Submitted by Ankorr on Tue, 06/09/2022 - 11:05

Permalink

Hello team,
I've come across an interesting usage of 'would' in one of the books I'm currently reading. Could you please help me understand why 'would' is used with stative verbs (have, be) here? Here is the extract: "Closer to home, I was doing catalogs, commercials, and showroom work.
It wasn’t glamorous, but it was work. The job was to show clothes to clients
of inexpensive department stores. I would have a little tiny cardboard
cubicle to change in, and then I’d come out. There would be thirty people
sitting there, watching me wear the clothes." The author describes repeated/habitual actions in the past. Is it really possible to use 'would' with stative verbs? Thank you so much for your kind help!

Hello Ankorr,

'Have' can describe actions as well as its core meaning of possession - think about 'have a coffee' or 'have a meeting'. In your example I think 'have' is not describing possession but use: 'We would have a little tiny cupboard cubicle...' does not mean 'We would own a tiny little cupboard cubicle...' but rather 'We used a tiny little cupboard cubicle...;

I read the second example ('there would be thirty people sitting there') as form of prediction/expectation in the past rather than habit or typical behaviour. You can see this if you try to replace 'would be' with 'used to be' - it changes the meaning quite clearly. In your example I think 'would'  functions in the same way 'will' can function with regard to the present or future: At an event like this people will be very friendly at first...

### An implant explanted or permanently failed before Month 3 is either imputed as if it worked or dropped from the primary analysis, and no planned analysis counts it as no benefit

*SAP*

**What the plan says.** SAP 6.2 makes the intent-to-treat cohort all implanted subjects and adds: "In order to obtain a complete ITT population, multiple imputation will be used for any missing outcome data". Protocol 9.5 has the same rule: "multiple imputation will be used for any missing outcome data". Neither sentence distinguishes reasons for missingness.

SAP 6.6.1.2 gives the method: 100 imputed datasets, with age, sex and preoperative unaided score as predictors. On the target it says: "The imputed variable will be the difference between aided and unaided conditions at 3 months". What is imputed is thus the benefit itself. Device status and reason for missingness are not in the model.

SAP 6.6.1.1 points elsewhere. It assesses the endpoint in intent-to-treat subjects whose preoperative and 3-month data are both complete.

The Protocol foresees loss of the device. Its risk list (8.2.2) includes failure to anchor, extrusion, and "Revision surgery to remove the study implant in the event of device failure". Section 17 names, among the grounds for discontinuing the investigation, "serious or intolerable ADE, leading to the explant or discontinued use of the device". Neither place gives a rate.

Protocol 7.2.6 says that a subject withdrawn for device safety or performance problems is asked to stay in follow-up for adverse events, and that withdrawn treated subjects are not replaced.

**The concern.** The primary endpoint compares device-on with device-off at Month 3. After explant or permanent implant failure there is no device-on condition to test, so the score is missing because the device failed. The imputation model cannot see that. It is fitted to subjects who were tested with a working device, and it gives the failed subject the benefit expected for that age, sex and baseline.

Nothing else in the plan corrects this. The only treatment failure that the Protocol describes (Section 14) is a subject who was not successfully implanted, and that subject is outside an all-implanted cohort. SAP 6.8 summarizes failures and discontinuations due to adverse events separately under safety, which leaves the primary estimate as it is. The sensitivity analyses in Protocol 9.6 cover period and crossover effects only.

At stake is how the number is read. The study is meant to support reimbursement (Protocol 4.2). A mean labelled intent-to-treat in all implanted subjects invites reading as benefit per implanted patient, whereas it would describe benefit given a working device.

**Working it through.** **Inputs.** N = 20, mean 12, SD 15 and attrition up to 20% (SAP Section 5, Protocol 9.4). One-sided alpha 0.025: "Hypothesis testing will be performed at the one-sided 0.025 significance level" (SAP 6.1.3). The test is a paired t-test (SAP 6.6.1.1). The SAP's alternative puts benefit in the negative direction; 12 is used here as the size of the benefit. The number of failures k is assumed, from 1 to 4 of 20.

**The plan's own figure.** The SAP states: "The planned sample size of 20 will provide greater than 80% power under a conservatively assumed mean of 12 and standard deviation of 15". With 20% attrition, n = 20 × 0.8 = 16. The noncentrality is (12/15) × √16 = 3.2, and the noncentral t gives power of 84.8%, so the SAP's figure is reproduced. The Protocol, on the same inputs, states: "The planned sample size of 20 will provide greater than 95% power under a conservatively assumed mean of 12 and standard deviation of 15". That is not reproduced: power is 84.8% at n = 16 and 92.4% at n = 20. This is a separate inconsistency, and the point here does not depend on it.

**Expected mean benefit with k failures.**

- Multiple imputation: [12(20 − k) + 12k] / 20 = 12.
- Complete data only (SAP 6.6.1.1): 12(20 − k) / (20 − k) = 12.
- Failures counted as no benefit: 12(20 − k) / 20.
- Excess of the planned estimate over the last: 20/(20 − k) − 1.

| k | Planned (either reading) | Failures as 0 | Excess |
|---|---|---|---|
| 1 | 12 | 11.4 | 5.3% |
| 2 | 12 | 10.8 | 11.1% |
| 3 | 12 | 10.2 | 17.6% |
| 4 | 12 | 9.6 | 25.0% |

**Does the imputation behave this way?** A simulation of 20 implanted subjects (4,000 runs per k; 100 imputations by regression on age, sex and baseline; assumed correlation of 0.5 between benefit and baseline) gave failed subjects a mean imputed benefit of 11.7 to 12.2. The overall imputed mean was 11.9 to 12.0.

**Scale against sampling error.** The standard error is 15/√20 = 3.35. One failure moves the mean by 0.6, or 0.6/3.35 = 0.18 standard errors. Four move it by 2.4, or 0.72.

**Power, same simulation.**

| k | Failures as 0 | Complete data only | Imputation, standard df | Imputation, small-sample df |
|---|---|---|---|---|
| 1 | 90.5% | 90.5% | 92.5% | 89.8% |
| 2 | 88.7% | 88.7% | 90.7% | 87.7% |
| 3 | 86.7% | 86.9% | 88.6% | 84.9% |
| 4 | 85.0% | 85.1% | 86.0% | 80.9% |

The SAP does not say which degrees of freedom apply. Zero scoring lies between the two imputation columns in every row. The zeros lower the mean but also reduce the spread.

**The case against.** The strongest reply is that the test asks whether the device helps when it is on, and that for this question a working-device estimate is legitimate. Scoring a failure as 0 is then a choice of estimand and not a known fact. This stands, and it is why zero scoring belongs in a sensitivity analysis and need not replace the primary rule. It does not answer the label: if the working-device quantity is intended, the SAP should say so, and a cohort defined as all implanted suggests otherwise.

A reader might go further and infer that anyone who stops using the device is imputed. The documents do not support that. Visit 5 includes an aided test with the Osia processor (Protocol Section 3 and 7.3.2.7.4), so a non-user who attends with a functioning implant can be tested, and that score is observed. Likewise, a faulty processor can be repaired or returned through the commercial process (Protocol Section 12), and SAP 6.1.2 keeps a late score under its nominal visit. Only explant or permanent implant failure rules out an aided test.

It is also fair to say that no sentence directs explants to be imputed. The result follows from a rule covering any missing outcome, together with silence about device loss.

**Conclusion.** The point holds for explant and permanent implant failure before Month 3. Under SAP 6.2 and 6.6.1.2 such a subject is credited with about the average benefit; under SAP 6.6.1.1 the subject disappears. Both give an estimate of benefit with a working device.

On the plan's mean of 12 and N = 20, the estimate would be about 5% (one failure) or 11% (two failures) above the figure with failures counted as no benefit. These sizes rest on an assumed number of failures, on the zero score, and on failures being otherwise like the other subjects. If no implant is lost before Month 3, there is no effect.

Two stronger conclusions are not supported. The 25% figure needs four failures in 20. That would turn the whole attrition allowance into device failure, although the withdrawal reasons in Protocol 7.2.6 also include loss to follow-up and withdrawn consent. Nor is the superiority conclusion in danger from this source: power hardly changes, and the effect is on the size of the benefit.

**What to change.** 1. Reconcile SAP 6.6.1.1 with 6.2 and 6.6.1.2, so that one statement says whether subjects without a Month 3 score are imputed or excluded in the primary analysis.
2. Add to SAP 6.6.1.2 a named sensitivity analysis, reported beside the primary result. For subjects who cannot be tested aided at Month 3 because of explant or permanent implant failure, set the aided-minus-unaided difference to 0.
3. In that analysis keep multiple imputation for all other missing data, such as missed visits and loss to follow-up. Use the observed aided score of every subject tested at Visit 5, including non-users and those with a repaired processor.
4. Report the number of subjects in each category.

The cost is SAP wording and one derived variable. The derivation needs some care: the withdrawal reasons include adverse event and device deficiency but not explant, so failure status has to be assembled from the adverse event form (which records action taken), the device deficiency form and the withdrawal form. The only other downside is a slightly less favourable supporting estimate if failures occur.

Peter

The LearnEnglish Team

Submitted by Wasifhusain on Thu, 18/08/2022 - 14:33

Permalink

Hello Team,
Could you help me understand what is the meaning of 'would resurface' in the following sentence:
"The Taiwan issue was put on the backburner without making compromises on the goal of unification. The issue would resurface in 1995 when Taiwanese President Lee Tenghui visited Cornell University in the U.S."
Does it simply mean that 'the issue resurfaced' or some grammar nuances are involved in it?

Hi Wasifhusain,

Yes, right! There is a nuance, and it is related to the timeframe. Here, "would" is the past form of "will". By saying it this way ("The issue would resurface ..."), the action is viewed as an event that is in the future of the previously mentioned event ("put on the backburner"). This is often done when a writer is writing about some past events and wants to anticipate or foreshadow the consequences that they had. This is called future in the past and you can find a section about it on our Talking about the Past page (linked) if you would like to see more examples.

The writer could also have used the past simple ("the issue resurfaced") here. That sounds more like a simple telling of the events in the order that they happened, and it does not have the "anticipation of consequences" nuance.

I hope that helps.

Jonathan

The LearnEnglish Team

Submitted by adribarretta on Wed, 03/08/2022 - 13:09

Permalink

Concerning the use of adverbs, do they have to go after would, with no exceptions? A sentence like:" We would visit NY often before we had children" is correct?

Hi adribarretta,

Actually, it depends on the particular adverb. "Always", for example, can only be positioned after "would" and before the main verb (e.g. "We would always visit NY ..."). But the position of other adverbs is more flexible. Here are some other possibilities for "often".

  • We would often visit NY ...
  • Often, we would visit NY ...

The basic meaning of the sentences is the same, but a speaker/writer might choose the second option if they wish to emphasise "often", for example.

I hope that helps.

Jonathan

The LearnEnglish Team

Submitted by guachita on Wed, 20/07/2022 - 15:14

Permalink

Hello team I have 2 questions:
1. Is it correct to say 'I would like that A went to B' and if it is, why doy you use the past tense of the verb go?
2. what is the difference of 'getting to know' or 'know'?